(Soundbite of laughter)
Mr. FEINSTEIN: Yes, the world has changed.
GROSS: Yeah. Well, you brought another great song with Loesser as the lyricist. And the composer of this is Hoagy Carmichael. The song is "Two Sleepy People." Tell us why you brought this.
Mr. FEINSTEIN: This song is a beautifully evocative song. And it's one that was a mighty achievement for Loesser because it was the first hit song that he wrote with Hoagy Carmichael. And it really was, in many ways, the turning point of Loesser's career in that the song was written for Bob Hope and Shirley Ross to sing in a movie called "Thanks for the Memory." And the movie was called "Thanks for the Memory" because the previous year, Bob Hope and Shirley Ross had introduced the song "Thanks for the Memory" in "The Big Broadcast." And it was so successful that it won an Oscar. And the producers at Paramount wanted a sequel to "Thanks for the Memory."
Now, how the heck do you write a song that's a sequel - that they wanted as a hit, of course - to an Oscar-winning number? And sure enough, Loesser came up with this idea. And it - well actually, according to Susan Loesser, his wife Lynn came up with the idea, that they were - the Loessers and the Carmichaels were together socially and Frank said we got to come up with a song idea, a song title. And they kicked around ideas until about 3 a.m. And finally, as the Carmichaels were leaving, Lynn said look at us. We're just four sleepy people. And suddenly, the light went on, and that gave Frank the idea for the song.
GROSS: And how did Frank Loesser start collaborating with Hoagy Carmichael?
Mr. FEINSTEIN: Frank Loesser was under contract at Paramount Studios, and so he was assigned composers. The first composer to whom he was assigned was Manning Sherwin, and then he started working with Burton Lane, and then he started working with Hoagy Carmichael, then Frederick Hollander, later Jule Styne. But they were assigned the collaborators, and they didn't really have any choice.
GROSS: Well, I absolutely love this recording. This is from 1939, "Two Sleepy People," and we'll hear Bob Hope and Shirley Ross.
(Soundbite of song, "Two Sleepy People")
Mr. BOB HOPE (Comedian, Actor, Singer): (Singing) Here we are, out of cigarettes, holding hands and yawning, look how late it gets.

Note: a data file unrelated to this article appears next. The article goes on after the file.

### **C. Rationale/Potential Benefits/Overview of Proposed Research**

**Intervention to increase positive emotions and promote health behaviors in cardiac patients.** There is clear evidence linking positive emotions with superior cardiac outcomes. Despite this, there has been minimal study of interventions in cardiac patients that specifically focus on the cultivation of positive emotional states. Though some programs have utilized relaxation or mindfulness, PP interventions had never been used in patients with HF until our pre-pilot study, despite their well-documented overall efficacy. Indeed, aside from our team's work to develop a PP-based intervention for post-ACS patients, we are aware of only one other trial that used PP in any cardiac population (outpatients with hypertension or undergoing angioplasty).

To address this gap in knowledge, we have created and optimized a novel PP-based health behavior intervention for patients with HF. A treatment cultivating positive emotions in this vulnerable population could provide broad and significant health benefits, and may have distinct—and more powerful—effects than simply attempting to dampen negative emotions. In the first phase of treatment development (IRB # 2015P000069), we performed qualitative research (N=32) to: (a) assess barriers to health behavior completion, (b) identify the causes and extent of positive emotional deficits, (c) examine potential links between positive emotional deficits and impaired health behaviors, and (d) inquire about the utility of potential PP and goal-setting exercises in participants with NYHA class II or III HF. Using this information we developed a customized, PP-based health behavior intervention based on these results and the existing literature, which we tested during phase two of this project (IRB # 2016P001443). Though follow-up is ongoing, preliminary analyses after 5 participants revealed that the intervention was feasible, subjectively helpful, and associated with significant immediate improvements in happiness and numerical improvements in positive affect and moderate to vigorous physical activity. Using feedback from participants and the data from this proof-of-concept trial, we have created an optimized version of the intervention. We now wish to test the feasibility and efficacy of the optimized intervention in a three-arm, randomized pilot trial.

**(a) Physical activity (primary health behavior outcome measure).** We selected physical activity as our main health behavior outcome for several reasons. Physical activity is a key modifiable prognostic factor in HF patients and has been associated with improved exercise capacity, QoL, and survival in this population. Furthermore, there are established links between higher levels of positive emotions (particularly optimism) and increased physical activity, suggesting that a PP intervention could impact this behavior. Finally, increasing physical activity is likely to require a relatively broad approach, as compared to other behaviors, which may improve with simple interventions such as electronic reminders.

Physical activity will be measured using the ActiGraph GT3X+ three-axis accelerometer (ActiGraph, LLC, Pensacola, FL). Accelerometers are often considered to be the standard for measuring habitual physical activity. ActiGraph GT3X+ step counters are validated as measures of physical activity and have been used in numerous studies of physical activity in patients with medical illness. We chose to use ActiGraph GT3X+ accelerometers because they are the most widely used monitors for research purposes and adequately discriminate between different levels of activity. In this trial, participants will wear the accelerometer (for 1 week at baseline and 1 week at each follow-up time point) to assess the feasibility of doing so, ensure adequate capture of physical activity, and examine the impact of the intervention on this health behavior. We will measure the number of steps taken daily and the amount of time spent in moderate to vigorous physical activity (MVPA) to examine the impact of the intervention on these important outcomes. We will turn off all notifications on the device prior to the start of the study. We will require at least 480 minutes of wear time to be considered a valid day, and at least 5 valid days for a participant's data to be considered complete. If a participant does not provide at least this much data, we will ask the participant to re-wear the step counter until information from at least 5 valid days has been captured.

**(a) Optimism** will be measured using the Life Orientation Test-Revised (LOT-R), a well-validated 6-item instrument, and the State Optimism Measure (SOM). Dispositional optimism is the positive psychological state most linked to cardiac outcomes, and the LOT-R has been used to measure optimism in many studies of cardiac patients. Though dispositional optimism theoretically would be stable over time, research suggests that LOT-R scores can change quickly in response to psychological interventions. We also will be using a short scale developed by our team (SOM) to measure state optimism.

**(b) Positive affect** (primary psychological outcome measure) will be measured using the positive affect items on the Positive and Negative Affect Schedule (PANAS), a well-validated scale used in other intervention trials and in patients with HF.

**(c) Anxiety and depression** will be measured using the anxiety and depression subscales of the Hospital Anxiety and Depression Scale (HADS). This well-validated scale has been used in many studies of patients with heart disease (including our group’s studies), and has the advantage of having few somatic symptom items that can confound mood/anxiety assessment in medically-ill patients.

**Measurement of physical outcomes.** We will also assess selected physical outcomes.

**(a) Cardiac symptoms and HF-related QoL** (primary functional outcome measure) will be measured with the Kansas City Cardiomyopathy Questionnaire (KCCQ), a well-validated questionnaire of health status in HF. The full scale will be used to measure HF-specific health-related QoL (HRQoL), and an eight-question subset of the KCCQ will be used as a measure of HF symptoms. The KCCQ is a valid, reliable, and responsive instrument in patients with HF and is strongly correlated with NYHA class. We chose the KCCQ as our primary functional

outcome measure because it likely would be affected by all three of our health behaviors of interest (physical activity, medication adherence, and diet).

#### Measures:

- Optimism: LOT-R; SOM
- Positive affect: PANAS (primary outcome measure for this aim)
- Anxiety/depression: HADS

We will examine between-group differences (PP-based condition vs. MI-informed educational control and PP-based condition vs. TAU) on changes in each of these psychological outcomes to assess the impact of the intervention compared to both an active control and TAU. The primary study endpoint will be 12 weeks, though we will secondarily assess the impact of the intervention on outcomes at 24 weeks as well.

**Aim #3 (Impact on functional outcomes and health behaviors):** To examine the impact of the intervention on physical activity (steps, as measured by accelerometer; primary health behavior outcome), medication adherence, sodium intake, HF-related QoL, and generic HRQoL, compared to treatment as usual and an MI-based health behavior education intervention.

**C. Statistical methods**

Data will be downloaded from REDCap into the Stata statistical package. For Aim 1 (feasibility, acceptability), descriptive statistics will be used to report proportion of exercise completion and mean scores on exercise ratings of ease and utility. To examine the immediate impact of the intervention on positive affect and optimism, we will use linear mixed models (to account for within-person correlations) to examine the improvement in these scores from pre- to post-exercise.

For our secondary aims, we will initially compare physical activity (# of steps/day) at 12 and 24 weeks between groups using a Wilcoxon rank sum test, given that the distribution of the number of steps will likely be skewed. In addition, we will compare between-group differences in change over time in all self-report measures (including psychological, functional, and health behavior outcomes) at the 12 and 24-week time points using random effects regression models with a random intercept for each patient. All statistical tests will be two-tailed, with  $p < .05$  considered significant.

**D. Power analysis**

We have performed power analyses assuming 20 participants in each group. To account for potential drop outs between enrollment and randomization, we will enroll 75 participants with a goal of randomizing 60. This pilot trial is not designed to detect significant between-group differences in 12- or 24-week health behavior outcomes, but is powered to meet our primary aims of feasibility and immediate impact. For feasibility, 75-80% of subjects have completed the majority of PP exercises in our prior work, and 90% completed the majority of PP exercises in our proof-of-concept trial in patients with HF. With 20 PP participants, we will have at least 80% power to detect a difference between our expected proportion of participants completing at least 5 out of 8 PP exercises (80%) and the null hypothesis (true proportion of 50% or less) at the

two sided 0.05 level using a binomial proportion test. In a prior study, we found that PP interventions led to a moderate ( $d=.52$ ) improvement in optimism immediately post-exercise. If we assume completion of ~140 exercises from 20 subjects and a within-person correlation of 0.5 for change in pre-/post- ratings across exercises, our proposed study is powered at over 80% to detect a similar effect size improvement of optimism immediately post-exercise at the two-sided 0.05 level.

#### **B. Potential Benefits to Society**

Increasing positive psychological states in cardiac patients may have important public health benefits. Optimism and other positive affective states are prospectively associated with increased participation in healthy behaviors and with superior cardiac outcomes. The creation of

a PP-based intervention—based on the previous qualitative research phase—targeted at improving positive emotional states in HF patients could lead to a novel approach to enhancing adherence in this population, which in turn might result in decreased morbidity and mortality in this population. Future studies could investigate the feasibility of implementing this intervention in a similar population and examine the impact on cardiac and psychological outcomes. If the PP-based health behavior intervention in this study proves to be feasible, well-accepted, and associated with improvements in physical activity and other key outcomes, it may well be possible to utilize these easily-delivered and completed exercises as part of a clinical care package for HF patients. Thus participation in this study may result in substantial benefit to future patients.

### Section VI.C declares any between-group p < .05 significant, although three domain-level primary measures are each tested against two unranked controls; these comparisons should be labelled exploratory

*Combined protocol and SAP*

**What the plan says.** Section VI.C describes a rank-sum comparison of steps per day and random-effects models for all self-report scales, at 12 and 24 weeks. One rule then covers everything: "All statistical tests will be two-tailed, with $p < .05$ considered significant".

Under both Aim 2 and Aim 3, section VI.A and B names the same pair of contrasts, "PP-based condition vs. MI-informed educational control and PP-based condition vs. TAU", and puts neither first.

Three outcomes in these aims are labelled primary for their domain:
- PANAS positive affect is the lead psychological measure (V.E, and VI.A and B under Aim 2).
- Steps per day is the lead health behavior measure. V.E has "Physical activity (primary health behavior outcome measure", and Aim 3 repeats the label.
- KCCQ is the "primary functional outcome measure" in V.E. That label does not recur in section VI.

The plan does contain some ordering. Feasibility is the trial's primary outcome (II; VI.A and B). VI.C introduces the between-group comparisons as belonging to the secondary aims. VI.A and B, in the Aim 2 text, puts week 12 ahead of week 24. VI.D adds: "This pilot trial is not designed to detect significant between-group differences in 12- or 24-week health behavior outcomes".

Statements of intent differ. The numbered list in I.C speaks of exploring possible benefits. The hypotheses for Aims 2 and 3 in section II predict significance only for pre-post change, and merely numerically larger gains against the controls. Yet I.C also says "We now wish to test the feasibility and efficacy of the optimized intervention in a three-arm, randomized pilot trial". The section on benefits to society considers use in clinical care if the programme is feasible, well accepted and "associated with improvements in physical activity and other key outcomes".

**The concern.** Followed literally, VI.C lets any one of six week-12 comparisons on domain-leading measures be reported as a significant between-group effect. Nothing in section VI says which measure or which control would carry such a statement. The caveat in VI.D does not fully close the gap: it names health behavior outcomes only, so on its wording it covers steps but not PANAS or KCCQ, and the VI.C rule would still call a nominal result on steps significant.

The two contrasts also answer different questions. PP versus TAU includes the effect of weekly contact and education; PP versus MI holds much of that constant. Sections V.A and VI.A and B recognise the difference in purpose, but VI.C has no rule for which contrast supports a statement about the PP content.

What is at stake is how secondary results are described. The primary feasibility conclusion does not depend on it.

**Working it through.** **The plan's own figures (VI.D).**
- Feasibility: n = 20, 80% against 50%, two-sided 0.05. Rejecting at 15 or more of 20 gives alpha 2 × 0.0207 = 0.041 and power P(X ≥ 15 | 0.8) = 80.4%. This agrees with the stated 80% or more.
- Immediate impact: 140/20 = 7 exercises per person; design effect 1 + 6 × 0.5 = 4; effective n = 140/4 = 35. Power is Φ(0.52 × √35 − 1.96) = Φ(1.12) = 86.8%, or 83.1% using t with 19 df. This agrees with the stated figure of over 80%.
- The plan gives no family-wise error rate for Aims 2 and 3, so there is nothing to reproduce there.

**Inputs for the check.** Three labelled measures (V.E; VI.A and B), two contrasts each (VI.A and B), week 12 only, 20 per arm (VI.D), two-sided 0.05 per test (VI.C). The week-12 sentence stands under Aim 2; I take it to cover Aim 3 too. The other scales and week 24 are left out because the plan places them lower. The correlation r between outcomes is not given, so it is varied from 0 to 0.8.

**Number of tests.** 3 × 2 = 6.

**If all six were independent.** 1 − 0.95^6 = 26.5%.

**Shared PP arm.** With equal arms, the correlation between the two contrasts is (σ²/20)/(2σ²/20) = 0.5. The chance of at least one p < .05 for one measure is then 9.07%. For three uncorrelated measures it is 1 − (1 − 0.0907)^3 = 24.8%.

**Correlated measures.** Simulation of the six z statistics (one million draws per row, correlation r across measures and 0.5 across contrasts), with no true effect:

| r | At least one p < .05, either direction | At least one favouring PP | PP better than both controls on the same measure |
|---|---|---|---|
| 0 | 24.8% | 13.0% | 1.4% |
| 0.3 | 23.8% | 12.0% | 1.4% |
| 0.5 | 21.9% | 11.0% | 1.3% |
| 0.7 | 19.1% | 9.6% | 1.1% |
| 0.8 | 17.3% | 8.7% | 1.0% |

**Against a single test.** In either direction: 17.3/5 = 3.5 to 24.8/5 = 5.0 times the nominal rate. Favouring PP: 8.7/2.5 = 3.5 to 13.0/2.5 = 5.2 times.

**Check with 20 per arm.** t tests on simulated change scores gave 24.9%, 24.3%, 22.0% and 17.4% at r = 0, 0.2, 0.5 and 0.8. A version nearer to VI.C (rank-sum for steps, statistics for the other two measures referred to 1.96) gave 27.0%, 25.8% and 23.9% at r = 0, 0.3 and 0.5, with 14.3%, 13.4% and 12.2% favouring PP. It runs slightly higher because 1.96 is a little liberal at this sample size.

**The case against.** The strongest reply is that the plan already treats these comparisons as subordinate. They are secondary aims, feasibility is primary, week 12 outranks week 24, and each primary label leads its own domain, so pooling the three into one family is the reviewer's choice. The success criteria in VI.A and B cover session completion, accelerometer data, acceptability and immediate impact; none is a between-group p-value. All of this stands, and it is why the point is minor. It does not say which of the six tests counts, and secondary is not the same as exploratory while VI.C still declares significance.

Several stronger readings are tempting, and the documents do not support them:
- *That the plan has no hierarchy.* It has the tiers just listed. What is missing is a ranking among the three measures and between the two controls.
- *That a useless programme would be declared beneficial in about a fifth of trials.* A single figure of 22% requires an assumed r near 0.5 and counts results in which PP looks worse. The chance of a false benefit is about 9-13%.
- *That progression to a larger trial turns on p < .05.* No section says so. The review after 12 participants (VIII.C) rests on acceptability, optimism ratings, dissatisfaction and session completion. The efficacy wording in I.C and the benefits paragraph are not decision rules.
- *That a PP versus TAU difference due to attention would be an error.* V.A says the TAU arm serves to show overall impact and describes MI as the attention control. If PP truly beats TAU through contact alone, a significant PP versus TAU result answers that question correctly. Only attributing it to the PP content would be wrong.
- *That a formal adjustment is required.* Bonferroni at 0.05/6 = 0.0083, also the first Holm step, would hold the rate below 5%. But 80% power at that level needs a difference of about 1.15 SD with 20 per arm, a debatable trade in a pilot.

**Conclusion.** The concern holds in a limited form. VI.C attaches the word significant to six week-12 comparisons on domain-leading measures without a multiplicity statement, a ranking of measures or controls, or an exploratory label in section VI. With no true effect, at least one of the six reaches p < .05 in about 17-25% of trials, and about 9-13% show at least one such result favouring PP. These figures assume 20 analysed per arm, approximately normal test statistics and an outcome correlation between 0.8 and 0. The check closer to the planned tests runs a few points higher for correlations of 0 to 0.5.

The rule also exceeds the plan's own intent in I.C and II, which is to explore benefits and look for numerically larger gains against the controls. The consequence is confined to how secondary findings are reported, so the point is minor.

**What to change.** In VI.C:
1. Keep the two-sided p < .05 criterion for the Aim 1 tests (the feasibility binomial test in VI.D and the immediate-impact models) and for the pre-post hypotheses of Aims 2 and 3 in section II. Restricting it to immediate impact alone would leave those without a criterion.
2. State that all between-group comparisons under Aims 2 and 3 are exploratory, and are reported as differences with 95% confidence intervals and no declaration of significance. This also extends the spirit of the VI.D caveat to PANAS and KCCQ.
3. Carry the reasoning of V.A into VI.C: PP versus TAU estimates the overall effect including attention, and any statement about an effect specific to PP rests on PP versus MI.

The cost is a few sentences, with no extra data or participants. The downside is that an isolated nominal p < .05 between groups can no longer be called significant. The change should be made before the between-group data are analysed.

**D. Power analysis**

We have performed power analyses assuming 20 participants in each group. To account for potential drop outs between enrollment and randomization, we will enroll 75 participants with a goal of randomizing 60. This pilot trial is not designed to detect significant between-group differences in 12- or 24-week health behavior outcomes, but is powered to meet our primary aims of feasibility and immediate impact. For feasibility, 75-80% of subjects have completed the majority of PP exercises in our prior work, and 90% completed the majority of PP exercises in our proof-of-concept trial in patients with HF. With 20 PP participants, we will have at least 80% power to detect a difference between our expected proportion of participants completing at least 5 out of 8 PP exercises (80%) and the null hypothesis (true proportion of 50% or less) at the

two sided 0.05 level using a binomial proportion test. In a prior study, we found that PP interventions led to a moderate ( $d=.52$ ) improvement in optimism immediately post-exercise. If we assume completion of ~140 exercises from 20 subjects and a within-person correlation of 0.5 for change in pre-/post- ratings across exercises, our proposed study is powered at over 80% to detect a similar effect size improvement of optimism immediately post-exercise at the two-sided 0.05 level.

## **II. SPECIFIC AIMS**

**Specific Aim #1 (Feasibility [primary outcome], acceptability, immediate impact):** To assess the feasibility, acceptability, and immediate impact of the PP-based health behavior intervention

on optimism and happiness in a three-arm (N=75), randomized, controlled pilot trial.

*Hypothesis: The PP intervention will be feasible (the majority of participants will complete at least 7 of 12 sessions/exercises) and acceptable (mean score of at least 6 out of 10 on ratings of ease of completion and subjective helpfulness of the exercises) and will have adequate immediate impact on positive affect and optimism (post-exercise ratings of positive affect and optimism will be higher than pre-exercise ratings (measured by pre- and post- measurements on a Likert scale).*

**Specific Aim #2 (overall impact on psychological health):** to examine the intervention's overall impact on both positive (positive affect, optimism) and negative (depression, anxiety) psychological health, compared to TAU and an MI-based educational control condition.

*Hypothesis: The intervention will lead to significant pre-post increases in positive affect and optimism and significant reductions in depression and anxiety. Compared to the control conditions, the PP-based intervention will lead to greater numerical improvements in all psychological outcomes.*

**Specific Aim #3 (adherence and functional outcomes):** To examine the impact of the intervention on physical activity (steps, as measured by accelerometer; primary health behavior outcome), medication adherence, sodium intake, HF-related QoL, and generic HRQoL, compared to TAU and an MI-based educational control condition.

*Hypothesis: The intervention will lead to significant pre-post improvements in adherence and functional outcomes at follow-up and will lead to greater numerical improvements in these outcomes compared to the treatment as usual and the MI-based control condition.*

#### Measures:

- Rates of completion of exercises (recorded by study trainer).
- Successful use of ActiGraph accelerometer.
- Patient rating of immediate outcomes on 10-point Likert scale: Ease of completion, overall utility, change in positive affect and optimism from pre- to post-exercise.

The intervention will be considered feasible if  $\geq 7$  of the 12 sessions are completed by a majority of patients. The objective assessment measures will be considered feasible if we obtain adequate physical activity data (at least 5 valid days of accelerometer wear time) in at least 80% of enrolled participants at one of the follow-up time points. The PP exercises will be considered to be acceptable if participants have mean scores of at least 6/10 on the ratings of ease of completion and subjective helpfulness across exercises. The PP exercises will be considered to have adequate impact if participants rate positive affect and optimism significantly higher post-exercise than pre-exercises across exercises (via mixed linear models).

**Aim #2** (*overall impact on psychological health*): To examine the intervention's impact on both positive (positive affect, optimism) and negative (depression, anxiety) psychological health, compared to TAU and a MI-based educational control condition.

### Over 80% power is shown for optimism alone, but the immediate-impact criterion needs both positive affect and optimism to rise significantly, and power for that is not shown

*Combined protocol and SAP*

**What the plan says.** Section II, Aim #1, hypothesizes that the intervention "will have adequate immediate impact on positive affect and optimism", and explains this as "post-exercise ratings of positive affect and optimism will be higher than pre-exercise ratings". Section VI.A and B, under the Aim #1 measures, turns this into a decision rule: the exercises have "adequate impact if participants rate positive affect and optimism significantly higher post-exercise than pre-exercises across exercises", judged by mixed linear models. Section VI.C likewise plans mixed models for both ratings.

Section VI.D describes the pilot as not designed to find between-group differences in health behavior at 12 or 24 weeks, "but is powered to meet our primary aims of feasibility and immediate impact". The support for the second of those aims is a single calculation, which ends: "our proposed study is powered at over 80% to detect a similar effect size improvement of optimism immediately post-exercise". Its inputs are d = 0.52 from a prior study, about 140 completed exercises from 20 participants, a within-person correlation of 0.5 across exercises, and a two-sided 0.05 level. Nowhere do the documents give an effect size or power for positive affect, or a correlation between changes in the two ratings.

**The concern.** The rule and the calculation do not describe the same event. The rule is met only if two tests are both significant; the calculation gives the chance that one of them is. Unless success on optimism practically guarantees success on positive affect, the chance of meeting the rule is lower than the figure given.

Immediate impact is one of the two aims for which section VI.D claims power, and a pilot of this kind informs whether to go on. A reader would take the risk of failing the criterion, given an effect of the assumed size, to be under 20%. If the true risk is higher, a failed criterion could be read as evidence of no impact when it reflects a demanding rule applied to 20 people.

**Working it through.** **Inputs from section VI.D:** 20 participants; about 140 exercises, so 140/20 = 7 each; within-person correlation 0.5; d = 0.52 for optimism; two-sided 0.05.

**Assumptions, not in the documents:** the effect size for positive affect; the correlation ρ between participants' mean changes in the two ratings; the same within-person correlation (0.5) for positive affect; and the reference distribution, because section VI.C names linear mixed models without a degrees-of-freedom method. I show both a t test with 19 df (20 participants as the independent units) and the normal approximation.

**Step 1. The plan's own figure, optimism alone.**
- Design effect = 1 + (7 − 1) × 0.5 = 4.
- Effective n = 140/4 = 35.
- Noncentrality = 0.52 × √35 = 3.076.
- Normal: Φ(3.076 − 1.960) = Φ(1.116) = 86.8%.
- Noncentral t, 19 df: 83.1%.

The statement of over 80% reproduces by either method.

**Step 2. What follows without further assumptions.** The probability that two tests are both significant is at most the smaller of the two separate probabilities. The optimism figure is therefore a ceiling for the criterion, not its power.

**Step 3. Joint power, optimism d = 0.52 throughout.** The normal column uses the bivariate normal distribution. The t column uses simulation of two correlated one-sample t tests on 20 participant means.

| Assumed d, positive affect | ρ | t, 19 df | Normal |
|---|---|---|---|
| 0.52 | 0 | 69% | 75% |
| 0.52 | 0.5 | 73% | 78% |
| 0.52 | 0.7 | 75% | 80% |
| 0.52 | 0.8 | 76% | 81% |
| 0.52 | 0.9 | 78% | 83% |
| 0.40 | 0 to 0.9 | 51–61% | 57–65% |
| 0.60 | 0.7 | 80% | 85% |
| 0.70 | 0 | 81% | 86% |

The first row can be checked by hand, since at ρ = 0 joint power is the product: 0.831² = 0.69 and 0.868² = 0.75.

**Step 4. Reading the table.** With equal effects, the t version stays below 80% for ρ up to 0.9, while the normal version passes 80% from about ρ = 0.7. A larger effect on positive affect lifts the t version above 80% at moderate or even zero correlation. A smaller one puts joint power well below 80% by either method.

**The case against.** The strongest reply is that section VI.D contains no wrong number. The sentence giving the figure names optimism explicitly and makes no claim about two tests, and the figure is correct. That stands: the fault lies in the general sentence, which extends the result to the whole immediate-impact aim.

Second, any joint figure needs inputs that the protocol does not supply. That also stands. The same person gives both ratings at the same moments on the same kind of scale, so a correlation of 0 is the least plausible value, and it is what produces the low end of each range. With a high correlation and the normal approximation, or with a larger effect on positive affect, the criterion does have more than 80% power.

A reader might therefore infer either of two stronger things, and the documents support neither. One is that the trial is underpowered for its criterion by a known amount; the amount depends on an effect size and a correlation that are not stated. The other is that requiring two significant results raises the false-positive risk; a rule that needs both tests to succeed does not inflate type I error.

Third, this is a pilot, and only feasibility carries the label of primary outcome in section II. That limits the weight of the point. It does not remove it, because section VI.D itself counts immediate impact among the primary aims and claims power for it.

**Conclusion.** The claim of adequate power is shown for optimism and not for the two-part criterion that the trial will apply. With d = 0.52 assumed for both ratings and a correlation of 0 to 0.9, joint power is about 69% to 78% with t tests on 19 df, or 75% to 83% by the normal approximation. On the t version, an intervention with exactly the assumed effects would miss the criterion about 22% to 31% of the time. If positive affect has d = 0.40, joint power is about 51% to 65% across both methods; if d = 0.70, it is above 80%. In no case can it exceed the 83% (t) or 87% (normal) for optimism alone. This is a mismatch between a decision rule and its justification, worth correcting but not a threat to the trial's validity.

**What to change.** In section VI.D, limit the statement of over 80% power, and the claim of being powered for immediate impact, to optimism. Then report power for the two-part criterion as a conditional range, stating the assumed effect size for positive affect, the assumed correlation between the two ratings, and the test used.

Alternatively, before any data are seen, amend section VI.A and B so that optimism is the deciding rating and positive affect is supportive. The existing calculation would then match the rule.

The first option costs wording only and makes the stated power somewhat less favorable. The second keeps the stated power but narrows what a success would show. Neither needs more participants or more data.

Ms. SHIRLEY ROSS (Actor and Singer): (Singing) Two sleepy people by dawn's early light. And too much in love to say goodnight. Here we are in the cozy chair.
Mr. HOPE: (Singing) Picking on a wishbone from the Frigidaire. Two sleepy people with nothing to say.
Ms. ROSS: (Singing) And too much in love to break away.
Mr. HOPE: (Singing) Do you remember the nights we used to linger in the hall?
Ms. ROSS: (Singing) Yeah. Father didn't like you at all.
(Soundbite of laughter)
Mr. HOPE: What ever happened to him?
Ms. ROSS: (Singing) Remember the reason why we married in the fall?
Mr. HOPE: (Singing) To rent this little nest and get a bit of rest.
Ms. ROSS: Well, here we are, just about the same. Foggy little fella.
Mr. HOPE: (Singing) Drowsy little dame. Two sleepy people by dawn's early light, and too much in love to say goodnight.
Ms. ROSS: (Singing) Here we are...
GROSS: That's "Two Sleepy People," one of the recordings that Michael Feinstein has brought with him today to celebrate the centenary of Frank Loesser's birth. He was born 100 years ago today. And Loesser just wrote the lyrics for that. Hoagy Carmichael wrote the music.
Michael Feinstein, how did Frank Loesser start writing music, as well as lyrics?
Mr. FEINSTEIN: The interesting thing, Terry, is that he showed no musical ability in his collaborations with other composers. Burton Lane said that Frank Loesser never gave any indication that he had ability as a composer. And Burton said that when Frank mentioned to him very casually that he one day wanted to also compose, Burton almost condescendingly said well, well, good luck. Good luck, Frank, you know, because he didn't think Frank could do that. So Frank clearly had this intention inside, but didn't express it to anybody - maybe to his wife Lynn at the time. But those who knew him said that he was always extraordinarily driven.